Extra credit: Weather

Estimated time: 10–15 minutes

You will want to complete the prior sections of this workshop before starting with this one.

In a real world situation, the number of times you'll need to water your plant will be dependent on how frequently it rains. To simulate local weather conditions, go to the source of all rain—the "cloud" (pun absolutely intended)—to round out your distributed system.

Because your nio cloud instance, local instance, and UI are all connected to Pubkeeper, when you create your new weather service on your cloud instance, it will communicate directly to your local instance. As a result, you will be able to see the weather in your plant's location appear on your UI.

Using your nio cloud instance, you will introduce weather to the data streams within the nio system via an API call to a reliable source, the Weather Underground.

Before you get started building your weather service, you'll need to set up a free account with the Weather Underground API. To do so, visit the Weather Underground sign-up page.

Once you have completed the sign-up process, you should be given an API key. If you are having difficulty locating the key, you can go to this link.

Once you have your API key, you are ready to start building your Stream_Weather service with these step-by-step instructions.

Add blocks

Within the Tutorials cloud instance you created in the System Designer workshop, create a service named Stream_Weather.

Add an IdentityIntervalSimulator block:

  1. From the block library, drag an IdentityIntervalSimulator block onto the canvas.
  2. Configure the block as follows:
    1. Name: Sim15Minutes
    2. Interval: 15 minutes
  3. Click accept to save the configuration.

Add a WeatherUndergroundConditions block:

  1. From the available tab in the block library, search for the WeatherUnderground blocks.
  2. Click the block to install it on your cloud instance.
  3. Drag a WeatherUndergroundConditions block onto your canvas.
  4. Configure the block as follows:
    1. Name: WeatherUpdates
    3. City: <any city in the US> i.e. Missoula
    4. State: <any state in the US> i.e. Montana
  5. Click accept to save the block configuration.
  6. Select your instance in the left navigation panel and click the edit button in the toolbar. Inside the edit instance modal, add an environment variable for your API key.
    2. Value: <copy and paste from Weather Underground account>

Add a Modifier block:

  1. Configure the block as follows:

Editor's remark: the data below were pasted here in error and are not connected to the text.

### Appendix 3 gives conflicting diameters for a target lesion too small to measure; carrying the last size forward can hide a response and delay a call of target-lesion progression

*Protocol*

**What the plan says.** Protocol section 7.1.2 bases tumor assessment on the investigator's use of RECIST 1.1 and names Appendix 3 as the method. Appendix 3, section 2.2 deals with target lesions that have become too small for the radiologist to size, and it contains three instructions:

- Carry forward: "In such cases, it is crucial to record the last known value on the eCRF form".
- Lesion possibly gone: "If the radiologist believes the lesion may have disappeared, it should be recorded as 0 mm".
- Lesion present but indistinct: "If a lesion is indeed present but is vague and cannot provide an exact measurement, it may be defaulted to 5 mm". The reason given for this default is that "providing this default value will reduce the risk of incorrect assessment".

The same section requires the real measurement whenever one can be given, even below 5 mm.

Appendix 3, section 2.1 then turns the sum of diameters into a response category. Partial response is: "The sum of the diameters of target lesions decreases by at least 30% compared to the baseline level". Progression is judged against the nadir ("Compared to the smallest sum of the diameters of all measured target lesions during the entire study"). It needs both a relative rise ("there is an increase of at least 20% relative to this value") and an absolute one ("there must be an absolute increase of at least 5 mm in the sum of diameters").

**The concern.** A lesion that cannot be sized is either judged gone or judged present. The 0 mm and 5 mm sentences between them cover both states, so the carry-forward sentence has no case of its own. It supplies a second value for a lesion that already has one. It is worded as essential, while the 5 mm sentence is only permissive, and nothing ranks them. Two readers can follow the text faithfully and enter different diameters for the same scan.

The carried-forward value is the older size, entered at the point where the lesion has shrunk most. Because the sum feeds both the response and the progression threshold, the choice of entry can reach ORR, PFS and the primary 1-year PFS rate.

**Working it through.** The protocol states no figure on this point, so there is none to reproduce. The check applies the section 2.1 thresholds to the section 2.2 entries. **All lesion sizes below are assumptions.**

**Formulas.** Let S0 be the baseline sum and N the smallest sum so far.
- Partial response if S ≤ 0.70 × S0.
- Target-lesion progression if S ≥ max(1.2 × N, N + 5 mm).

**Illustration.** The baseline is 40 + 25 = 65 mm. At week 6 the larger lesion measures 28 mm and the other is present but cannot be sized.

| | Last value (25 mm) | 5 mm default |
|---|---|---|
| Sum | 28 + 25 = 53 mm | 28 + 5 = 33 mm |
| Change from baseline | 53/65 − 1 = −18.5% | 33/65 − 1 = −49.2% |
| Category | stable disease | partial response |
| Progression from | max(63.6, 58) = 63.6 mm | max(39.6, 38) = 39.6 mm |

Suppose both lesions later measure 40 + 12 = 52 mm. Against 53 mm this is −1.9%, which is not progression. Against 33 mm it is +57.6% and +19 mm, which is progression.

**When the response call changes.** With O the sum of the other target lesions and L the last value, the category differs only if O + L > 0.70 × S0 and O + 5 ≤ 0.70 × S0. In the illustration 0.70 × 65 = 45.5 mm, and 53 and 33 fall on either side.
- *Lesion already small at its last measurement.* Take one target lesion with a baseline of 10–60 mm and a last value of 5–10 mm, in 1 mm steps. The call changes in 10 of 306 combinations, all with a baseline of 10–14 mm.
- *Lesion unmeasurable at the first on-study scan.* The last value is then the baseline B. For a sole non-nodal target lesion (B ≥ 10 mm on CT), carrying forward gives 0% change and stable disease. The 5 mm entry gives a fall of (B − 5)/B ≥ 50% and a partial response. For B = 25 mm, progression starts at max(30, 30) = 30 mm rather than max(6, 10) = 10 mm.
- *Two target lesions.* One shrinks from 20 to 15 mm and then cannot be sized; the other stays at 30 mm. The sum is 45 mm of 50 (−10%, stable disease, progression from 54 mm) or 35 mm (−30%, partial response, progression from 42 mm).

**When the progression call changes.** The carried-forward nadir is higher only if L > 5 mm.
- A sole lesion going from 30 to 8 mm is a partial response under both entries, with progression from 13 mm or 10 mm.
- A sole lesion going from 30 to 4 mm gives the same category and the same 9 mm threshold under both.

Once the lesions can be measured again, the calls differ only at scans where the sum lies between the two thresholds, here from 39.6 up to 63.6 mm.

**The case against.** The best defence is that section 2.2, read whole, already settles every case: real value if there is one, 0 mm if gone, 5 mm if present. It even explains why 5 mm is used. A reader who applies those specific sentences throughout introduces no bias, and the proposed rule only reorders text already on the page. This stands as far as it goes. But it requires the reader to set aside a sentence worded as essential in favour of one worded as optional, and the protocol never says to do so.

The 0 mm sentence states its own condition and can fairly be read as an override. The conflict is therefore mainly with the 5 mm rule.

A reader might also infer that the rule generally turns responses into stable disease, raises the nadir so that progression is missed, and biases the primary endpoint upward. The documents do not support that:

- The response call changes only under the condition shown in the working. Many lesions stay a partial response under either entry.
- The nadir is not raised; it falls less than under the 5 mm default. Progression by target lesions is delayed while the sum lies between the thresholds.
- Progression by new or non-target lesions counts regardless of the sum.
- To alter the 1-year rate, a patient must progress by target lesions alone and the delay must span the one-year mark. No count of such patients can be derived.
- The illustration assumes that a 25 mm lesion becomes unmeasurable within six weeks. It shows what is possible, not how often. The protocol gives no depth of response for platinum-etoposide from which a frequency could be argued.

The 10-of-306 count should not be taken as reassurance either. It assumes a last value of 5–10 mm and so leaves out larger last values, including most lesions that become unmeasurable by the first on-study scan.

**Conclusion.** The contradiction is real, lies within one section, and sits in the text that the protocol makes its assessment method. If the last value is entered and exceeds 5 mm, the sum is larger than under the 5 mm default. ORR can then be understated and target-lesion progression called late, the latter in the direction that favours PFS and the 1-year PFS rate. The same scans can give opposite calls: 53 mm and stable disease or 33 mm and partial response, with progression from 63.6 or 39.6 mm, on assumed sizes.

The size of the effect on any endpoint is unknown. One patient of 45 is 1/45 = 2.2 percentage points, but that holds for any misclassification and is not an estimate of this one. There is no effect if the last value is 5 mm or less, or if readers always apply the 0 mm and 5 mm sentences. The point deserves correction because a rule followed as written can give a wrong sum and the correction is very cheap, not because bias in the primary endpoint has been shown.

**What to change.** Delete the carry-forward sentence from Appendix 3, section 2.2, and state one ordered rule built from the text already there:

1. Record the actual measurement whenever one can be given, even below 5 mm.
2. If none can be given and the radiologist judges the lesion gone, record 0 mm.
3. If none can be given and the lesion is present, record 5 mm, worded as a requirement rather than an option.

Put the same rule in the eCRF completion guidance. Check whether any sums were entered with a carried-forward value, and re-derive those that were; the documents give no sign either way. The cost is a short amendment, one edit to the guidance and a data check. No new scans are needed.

1. Name: FormatWeatherData
    2. Check the Exclude existing fields checkbox
    3. Add fields to the block by clicking the + fields button three times.
    4. In the first set of boxes enter:
      Name: temp
      Value: {{ str($temp_f) }}
    5. In the second set of boxes enter:
      Name: rain
      Value: {{ 'rain' in $weather.lower() }}
    6. In the third set of boxes enter:
      Name: location
      Value: {{ $display_location['city'] }}, {{ $display_location['state'] }}
  2. Click accept to save the block configuration.

For further explanation of the nio Expression syntax, please reference the docs.

Add a Publisher block:

  1. Configure the block as follows:
    1. Name: PublishWeather
    2. Topic: plant.weather
  2. Click accept to save the block configuration.

Connect blocks

Connect the blocks according to the image at right:

Save and start this new service, and go take a look at your UI. Is it raining?

Most likely, it's not raining in your plant's city. Go back into the Stream_Weather service and click into the WeatherUndergroundConditions block to locate your plant somewhere that is actually raining. Take a look at the weather around the country to see where it is currently raining (hint: check the US Doppler to find a city with rain). If you are able to find a city with some rain in the forecast, enter that location into the WeatherUndergroundConditions block's fields to see the weather change on your UI. Again, if it is raining, you will notice the soil moisture of your plant increasing even when the irrigation is off.


Take a step back to fully understand the design and value proposition of this distributed system.

You just introduced a third component (a cloud instance) to your system–each of these components communicates with the others via the Pubkeeper broker.

The automation service located within the local nio instance (at the "farm") is irrigating the plant when it falls below 50% and stops when it reaches 90%. With the addition of the weather, the local instance will not irrigate if the rain has supplied enough water to keep it within the proper range of 50%–90%. We call that a win-win!

To learn more fundamental concepts of nio, check out the other tutorials!

proceed to nio 101 »

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